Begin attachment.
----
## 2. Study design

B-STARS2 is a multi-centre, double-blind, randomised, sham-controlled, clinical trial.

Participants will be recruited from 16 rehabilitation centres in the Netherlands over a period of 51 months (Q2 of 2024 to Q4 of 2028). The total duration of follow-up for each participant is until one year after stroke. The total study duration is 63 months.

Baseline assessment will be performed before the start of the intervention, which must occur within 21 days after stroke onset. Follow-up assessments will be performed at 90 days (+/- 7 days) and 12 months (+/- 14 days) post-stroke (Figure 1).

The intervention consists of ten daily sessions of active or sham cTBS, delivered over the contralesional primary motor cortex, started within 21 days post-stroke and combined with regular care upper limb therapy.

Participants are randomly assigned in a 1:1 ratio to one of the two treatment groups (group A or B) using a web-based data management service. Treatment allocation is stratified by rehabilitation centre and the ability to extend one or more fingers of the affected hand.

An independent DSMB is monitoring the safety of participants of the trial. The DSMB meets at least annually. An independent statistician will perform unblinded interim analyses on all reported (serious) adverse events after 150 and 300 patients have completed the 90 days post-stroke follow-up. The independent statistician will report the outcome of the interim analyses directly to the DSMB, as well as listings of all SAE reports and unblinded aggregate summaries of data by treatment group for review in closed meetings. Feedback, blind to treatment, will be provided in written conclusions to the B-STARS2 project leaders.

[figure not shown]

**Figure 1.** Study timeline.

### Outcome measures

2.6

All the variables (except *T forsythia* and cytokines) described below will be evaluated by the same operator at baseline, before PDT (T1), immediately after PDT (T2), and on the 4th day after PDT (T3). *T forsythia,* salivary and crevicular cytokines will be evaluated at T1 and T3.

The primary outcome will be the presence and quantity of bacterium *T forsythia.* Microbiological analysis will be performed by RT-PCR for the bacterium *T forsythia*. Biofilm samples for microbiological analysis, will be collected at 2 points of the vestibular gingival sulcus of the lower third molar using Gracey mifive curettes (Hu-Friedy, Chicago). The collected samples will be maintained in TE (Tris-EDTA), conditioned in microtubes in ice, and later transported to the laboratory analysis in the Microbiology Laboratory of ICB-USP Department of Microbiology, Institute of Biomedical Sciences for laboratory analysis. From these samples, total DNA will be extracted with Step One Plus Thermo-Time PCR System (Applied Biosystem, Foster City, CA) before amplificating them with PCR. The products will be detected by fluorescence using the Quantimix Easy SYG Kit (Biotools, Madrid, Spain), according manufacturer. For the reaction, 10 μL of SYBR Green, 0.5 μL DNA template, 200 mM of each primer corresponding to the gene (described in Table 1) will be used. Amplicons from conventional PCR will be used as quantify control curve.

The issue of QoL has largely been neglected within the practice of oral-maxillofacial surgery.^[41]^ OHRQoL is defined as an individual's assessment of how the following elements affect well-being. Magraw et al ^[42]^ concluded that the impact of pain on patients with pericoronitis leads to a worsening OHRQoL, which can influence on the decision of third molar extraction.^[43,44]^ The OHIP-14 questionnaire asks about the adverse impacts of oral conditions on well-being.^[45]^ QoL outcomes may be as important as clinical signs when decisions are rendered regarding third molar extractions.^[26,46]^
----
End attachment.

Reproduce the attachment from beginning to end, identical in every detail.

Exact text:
## 2. Study design

B-STARS2 is a multi-centre, double-blind, randomised, sham-controlled, clinical trial.

Participants will be recruited from 16 rehabilitation centres in the Netherlands over a period of 51 months (Q2 of 2024 to Q4 of 2028). The total duration of follow-up for each participant is until one year after stroke. The total study duration is 63 months.

Baseline assessment will be performed before the start of the intervention, which must occur within 21 days after stroke onset. Follow-up assessments will be performed at 90 days (+/- 7 days) and 12 months (+/- 14 days) post-stroke (Figure 1).

The intervention consists of ten daily sessions of active or sham cTBS, delivered over the contralesional primary motor cortex, started within 21 days post-stroke and combined with regular care upper limb therapy.

Participants are randomly assigned in a 1:1 ratio to one of the two treatment groups (group A or B) using a web-based data management service. Treatment allocation is stratified by rehabilitation centre and the ability to extend one or more fingers of the affected hand.

An independent DSMB is monitoring the safety of participants of the trial. The DSMB meets at least annually. An independent statistician will perform unblinded interim analyses on all reported (serious) adverse events after 150 and 300 patients have completed the 90 days post-stroke follow-up. The independent statistician will report the outcome of the interim analyses directly to the DSMB, as well as listings of all SAE reports and unblinded aggregate summaries of data by treatment group for review in closed meetings. Feedback, blind to treatment, will be provided in written conclusions to the B-STARS2 project leaders.

[figure not shown]

**Figure 1.** Study timeline.

### Outcome measures

2.6

All the variables (except *T forsythia* and cytokines) described below will be evaluated by the same operator at baseline, before PDT (T1), immediately after PDT (T2), and on the 4th day after PDT (T3). *T forsythia,* salivary and crevicular cytokines will be evaluated at T1 and T3.

The primary outcome will be the presence and quantity of bacterium *T forsythia.* Microbiological analysis will be performed by RT-PCR for the bacterium *T forsythia*. Biofilm samples for microbiological analysis, will be collected at 2 points of the vestibular gingival sulcus of the lower third molar using Gracey mifive curettes (Hu-Friedy, Chicago). The collected samples will be maintained in TE (Tris-EDTA), conditioned in microtubes in ice, and later transported to the laboratory analysis in the Microbiology Laboratory of ICB-USP Department of Microbiology, Institute of Biomedical Sciences for laboratory analysis. From these samples, total DNA will be extracted with Step One Plus Thermo-Time PCR System (Applied Biosystem, Foster City, CA) before amplificating them with PCR. The products will be detected by fluorescence using the Quantimix Easy SYG Kit (Biotools, Madrid, Spain), according manufacturer. For the reaction, 10 μL of SYBR Green, 0.5 μL DNA template, 200 mM of each primer corresponding to the gene (described in Table 1) will be used. Amplicons from conventional PCR will be used as quantify control curve.

The issue of QoL has largely been neglected within the practice of oral-maxillofacial surgery.^[41]^ OHRQoL is defined as an individual's assessment of how the following elements affect well-being. Magraw et al ^[42]^ concluded that the impact of pain on patients with pericoronitis leads to a worsening OHRQoL, which can influence on the decision of third molar extraction.^[43,44]^ The OHIP-14 questionnaire asks about the adverse impacts of oral conditions on well-being.^[45]^ QoL outcomes may be as important as clinical signs when decisions are rendered regarding third molar extractions.^[26,46]^